The final steps buying a used sailboat – from making an offer to boat financing and getting boat insurance (buying a used sailboat 3 part series)
Congratulations… you have found the used sailboat you want to buy! It can be fun and exciting to research, visit, and test drive boats. Now that you have settled on THE boat, it is time to get down to business… literally.
I will caveat what follows by pointing out that I bought my boat in the state of Maryland and immediately put her into bareboat charter with a management company with an eye towards future commercial operations of my own (i.e., captained charters, instruction, and guided flotillas cruises). My comments and experiences are all shared within that context.
When buying a sailboat, there are a number of factors that you’ll need to take into consideration. In this article, we’ve outlined some of the important decision-making steps when buying a used boat. With buying a boat, there are many parallels to buying real estate. You may readily see some of those parallels in what follows.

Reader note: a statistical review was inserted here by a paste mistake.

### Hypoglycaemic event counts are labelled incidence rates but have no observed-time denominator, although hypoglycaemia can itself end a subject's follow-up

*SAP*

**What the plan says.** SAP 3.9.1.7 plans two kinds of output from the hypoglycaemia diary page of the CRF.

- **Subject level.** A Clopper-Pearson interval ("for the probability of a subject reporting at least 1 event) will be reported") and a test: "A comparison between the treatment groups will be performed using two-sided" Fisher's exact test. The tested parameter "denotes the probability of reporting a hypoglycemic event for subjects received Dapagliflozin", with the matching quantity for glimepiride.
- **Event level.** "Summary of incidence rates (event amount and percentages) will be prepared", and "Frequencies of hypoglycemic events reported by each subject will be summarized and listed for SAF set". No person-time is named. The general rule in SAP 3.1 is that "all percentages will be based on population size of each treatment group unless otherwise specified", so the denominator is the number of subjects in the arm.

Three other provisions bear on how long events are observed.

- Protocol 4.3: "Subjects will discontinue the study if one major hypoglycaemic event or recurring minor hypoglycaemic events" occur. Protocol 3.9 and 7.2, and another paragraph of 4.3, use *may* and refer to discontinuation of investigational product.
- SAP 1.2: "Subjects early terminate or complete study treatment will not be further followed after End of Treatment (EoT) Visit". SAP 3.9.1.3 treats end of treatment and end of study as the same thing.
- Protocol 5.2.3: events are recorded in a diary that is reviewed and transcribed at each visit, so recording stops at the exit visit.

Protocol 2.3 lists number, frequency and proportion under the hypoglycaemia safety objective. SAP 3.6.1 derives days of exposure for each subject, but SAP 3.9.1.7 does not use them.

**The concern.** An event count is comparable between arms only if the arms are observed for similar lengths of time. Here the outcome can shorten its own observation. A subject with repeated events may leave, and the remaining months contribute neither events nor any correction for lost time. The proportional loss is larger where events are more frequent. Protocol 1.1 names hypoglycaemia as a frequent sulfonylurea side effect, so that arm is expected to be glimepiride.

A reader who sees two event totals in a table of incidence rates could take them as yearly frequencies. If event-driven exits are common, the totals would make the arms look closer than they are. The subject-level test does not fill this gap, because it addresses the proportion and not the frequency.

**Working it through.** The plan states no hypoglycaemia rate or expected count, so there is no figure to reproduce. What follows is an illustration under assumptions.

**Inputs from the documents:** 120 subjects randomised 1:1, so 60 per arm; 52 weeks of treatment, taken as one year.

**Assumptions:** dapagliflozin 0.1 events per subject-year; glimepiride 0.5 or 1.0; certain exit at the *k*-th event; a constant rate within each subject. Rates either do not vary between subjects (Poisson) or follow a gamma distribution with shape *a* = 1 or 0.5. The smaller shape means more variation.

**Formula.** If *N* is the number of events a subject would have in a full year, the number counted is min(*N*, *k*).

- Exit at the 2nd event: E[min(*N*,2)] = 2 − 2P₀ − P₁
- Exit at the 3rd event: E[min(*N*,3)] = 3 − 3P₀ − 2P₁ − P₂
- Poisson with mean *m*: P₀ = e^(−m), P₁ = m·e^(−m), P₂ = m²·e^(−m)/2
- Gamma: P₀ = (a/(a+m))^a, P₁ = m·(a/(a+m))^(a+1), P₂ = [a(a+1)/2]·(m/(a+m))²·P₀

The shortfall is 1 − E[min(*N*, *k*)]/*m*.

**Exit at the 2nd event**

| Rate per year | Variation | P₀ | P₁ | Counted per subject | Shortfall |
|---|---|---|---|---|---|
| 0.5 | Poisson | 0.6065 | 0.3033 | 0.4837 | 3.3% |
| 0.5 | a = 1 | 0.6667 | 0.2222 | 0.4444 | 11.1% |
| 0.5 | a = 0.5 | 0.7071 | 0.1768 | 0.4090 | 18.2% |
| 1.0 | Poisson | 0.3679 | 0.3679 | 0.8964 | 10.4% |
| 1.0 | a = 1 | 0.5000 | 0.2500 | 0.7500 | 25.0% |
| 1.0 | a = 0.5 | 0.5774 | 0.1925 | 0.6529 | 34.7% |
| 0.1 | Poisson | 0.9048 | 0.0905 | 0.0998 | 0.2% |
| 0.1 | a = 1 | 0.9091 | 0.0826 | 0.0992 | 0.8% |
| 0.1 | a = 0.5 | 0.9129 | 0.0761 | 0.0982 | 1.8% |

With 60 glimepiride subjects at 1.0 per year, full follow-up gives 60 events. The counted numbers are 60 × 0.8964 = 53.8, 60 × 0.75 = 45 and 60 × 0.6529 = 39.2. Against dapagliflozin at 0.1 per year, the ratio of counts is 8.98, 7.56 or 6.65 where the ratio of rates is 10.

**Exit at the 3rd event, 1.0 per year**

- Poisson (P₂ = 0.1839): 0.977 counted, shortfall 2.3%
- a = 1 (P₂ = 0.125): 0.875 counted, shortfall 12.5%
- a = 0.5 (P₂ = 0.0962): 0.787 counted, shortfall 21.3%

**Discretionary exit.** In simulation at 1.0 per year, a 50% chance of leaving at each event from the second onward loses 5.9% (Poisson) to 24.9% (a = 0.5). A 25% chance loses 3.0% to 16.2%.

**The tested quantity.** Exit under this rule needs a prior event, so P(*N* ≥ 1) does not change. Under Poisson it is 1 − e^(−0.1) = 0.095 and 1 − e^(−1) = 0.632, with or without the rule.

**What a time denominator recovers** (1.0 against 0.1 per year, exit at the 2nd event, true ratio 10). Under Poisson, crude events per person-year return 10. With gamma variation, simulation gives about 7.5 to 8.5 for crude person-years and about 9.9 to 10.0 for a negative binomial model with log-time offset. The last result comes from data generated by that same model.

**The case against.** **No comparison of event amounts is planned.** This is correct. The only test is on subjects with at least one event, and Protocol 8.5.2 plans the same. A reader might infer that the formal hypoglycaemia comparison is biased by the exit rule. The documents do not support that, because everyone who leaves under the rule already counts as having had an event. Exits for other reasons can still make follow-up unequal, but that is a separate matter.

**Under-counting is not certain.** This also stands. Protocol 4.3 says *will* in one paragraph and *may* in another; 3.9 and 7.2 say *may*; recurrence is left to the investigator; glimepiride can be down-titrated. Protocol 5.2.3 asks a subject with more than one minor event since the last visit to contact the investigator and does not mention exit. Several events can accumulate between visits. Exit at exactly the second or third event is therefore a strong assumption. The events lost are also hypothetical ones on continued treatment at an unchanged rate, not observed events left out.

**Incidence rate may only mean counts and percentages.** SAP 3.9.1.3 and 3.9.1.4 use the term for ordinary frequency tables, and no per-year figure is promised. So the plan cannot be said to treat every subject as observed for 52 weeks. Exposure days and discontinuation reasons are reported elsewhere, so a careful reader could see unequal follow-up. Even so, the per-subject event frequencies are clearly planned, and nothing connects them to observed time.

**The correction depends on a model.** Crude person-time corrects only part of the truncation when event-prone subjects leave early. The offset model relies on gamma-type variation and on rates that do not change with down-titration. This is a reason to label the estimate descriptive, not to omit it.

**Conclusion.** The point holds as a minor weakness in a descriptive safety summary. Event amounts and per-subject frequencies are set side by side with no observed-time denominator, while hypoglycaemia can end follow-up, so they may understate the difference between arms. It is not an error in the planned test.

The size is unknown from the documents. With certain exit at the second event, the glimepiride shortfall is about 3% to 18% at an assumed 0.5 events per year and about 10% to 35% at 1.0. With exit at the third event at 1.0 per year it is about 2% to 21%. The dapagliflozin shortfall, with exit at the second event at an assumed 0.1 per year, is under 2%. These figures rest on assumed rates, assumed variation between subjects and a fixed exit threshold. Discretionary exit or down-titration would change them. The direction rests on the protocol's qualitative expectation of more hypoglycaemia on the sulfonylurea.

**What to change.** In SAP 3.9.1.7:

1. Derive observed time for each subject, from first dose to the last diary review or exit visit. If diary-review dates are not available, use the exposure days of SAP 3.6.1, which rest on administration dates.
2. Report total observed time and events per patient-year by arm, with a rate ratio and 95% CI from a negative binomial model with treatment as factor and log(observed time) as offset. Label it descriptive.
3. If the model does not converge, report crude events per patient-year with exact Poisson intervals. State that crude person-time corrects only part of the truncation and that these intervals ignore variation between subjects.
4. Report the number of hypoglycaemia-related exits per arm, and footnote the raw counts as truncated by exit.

Deciding On The Type Of Sailboat
A quick browse on the Internet will lead you to the safe conclusion that there are different kinds of sailboats you can purchase, even if you’re buying a second-hand option. The key for you to narrow these down is to decide which one is based on your intended usage and preference. You can start by considering the type of boat you want to buy.
For example, if you’re going to be using the boat for pleasure, you can use a small sailboat to get out on the lake or in the ocean. If you have plans of sailing in large open waters, however, it’s advisable that you consider buying a larger boat.
In addition to looking at the size of the boat you need, it’s also necessary to consider the type of fuel that’ll be needed. The type of fuel you use depends on a few different factors. For example, diesel is much cheaper than petrol, but it results in more maintenance and cleaning of the boat. If you plan on cruising around long distances on a regular basis, the additional cost is not likely to be worth it.
Making an offer on a used sailboat
Before making your offer, be sure to ask about the price history as well as any bid history. That is, has the price been reduced and if so, over what time frame? Similarly, have there been any prior or current purchase offers on the vessel? Assuming one or more offers were unsuccessful, what were the reasons for the rejection?